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Bacopa caroliniana has been around in the hobby for many years. Its origins lie in the southeast of the USA, where it is found in marshes, submersed as well as emersed. Several forms of this species are in cultivation, among others a smaller-leaved form and a variegated form. The latter is not too different from the standard form, though. One of the most striking characteristics of this plant is the lemon scent the leaves emit when crushed. The basis of the ovate leaves encloses the stem entirely.
This stem plant doesn't grow very fast, but needs lots and lots of light, at least 0.5 watts per litre. It grows slightly better when fertilised with micro and macronutrients, this is relatively unimportant, though, as well as a fertilisation with CO2. Under intensive light and with low levels of nitrate, this Bacopa assumes a bronze to brownish hue, when the phosphate level is low, it turns slightly pink. It can also be kept emersed in temperate climates throughout the warm season, e.g. on the edge of a pond, where it grows pretty fast, with a creeping, ground-covering habit, a hairy stalk and characteristic purple flowers.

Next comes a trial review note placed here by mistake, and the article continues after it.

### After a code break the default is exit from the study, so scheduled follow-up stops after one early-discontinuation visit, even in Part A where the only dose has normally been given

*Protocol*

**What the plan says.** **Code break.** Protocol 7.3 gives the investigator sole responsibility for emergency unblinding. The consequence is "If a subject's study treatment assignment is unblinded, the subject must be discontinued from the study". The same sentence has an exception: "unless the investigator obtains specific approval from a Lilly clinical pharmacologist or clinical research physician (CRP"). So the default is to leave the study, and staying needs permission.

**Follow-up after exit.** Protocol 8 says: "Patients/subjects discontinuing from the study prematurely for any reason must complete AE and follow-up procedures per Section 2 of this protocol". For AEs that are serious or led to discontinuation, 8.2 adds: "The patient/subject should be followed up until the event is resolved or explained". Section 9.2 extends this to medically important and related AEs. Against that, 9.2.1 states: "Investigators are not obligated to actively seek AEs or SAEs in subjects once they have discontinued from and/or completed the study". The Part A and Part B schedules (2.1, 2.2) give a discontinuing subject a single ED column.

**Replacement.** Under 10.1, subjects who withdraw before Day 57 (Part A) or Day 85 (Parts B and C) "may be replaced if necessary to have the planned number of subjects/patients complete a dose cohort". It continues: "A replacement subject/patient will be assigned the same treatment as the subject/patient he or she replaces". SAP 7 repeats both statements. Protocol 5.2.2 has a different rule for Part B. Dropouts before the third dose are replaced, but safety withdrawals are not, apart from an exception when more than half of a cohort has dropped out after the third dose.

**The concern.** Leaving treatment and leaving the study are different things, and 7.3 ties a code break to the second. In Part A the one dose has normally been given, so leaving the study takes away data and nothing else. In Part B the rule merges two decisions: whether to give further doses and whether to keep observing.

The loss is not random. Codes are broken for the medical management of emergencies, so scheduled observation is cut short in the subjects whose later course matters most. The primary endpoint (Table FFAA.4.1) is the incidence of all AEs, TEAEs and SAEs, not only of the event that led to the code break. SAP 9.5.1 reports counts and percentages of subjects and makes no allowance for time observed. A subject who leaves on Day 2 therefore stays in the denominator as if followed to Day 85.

Propagating B. caroliniana is very easy, just make cuttings of the top or lateral shoots and replant. It also forms runners from the stem bases that can be simply cut off and replanted.
The stems of B. caroliniana achieve the best effect in an aquascape when planted in a terracing or stepped group in the middle- or (in larger aquaria) the foreground of the tank. This special geometry provides groups of other plants with a resting point to be based on.